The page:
The high limit switch helps to protect the heat exchanger from getting cracked by excessive temperatures. 

If excessive heat builds up in your heat exchanger, your high limit switch will trip and shut off the burners, preventing the heat exchanger from cracking.

Tells the blower when its safe to turn off

Another important function of the high limit switch is to signal to the blower when its safe to turn off.

When your furnace’s supply air temperature gets hot, the high limit switch senses this temperature and tells the blower to turn on. Once the blower is on, it circulates heat throughout your home.

After the heating cycle is over, the blower remains on to blow away residual heat. Once the high limit switch senses a cooler temperature, the blower turns off.

Hi, my name is Trey Lewis and I’m the founder and chief editor at HVAC Training Shop. My goal for this website is to help homeowners troubleshoot and maintain their home’s HVAC systems. Whether it’s changing an air filter, troubleshooting a blower motor, or just buying a new humidifier, I want to make sure that you’re covered.

6 thoughts on “Furnace High Limit Switch Tripping? Here’s What to Do”

  1. I just had my American Standard Freedom 80 showing me the infamous 4 flashes…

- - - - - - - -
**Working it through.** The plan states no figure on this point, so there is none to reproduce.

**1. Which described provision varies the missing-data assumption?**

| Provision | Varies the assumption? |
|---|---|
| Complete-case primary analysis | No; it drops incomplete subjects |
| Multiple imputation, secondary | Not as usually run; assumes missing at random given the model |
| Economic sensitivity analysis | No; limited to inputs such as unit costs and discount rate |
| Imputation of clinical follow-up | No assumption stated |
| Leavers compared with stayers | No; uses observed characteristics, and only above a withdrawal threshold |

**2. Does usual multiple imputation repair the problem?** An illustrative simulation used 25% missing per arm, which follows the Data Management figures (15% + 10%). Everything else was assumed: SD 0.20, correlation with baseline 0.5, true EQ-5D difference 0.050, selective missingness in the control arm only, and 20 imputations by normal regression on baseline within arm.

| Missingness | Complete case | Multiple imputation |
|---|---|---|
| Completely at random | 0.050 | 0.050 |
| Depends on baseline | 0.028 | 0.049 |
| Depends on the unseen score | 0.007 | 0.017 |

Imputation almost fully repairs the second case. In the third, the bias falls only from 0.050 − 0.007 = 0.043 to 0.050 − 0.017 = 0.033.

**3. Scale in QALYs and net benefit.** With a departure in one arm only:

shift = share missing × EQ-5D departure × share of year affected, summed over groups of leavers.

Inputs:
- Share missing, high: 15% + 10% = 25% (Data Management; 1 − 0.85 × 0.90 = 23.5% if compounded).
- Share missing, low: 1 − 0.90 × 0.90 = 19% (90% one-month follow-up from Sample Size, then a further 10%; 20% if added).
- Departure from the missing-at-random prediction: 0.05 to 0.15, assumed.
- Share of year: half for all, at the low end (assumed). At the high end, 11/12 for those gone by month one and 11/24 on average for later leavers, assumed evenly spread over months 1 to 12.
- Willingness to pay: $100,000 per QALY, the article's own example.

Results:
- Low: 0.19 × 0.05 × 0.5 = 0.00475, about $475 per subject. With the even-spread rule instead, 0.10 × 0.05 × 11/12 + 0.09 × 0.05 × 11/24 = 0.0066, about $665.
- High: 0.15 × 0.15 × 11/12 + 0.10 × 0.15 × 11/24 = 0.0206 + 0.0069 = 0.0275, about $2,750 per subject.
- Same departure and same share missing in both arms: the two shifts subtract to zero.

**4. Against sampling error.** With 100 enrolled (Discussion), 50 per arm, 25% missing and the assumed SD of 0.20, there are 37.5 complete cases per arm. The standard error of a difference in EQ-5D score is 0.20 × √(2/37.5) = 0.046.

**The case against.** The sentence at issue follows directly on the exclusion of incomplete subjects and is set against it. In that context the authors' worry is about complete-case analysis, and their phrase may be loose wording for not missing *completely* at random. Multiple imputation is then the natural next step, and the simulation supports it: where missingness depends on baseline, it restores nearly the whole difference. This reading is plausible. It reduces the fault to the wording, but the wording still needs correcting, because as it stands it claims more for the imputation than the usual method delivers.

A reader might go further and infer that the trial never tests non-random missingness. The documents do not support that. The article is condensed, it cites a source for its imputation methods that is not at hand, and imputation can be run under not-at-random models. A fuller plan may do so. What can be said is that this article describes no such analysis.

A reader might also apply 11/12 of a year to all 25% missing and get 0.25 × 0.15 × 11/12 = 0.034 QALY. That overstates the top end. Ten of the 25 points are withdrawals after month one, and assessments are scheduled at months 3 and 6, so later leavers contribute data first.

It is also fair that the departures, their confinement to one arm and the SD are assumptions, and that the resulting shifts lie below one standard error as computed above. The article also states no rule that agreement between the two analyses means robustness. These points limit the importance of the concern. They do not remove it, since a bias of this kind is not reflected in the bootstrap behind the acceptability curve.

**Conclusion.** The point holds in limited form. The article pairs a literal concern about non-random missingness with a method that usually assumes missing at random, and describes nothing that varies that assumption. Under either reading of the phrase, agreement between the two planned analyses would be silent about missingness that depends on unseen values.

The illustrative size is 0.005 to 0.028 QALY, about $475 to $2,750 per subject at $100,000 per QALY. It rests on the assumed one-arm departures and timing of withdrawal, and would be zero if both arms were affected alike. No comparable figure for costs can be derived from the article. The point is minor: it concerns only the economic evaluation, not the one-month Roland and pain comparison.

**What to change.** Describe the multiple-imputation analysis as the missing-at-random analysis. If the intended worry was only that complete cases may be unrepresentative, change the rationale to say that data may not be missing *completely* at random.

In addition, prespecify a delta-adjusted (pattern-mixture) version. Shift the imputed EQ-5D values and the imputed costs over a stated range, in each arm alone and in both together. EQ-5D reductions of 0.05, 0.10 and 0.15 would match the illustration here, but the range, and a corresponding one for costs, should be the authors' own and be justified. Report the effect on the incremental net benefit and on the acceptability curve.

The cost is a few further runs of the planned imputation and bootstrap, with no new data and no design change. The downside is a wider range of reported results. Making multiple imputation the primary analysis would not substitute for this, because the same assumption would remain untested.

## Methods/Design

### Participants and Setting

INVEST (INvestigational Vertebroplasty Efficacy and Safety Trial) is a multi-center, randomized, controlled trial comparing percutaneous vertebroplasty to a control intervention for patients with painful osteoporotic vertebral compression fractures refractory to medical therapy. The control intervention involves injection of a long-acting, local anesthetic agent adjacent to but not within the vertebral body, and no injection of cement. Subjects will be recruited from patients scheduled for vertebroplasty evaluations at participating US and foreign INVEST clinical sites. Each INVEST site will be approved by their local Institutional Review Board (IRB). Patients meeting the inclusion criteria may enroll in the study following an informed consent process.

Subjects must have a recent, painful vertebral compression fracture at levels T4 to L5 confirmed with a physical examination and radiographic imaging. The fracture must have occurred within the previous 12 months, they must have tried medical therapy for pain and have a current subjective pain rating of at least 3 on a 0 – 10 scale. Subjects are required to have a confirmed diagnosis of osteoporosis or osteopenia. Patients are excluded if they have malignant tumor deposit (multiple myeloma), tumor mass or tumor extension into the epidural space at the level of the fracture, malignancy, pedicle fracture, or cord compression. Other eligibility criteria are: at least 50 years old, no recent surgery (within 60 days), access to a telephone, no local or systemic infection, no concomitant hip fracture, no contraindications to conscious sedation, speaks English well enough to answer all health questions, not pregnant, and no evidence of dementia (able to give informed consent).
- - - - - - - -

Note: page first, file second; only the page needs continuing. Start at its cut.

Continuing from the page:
Took me a while to find the switch. Once I found it I measured and it was between 0.2 and 1.3 ohm. While measuring I noticed that one cable touched the hot housing and this caused it to melt the insulation and shorten out once it was jot enough.
    I moved the cable and insuated it again which fixed the problem.

    • Hi TomLi,

      I’m glad you figured out the problem!

      Sometimes it’s things that we don’t expect. It’s always helpful to just take a peek inside the unit and see if anything looks suspect.


  2. I have a goodman furnace that tripped the upper limit sensor last week. Replaced it 4 days ago. Woke up today to a cold house and the new sensor tripped again. Vents are clear, air filter is new. How can I tell if it is the blower? Ty!

    • Hi Mike,

      I recommend calling an HVAC professional to look at your system. They will have the necessary tools to check if your furnace is getting enough airflow.


  3. I have a york roof top unit and keep getting APS fault. But the pressure switch is new and no vent blockage, inducer is working. Any suggestions on what to try next.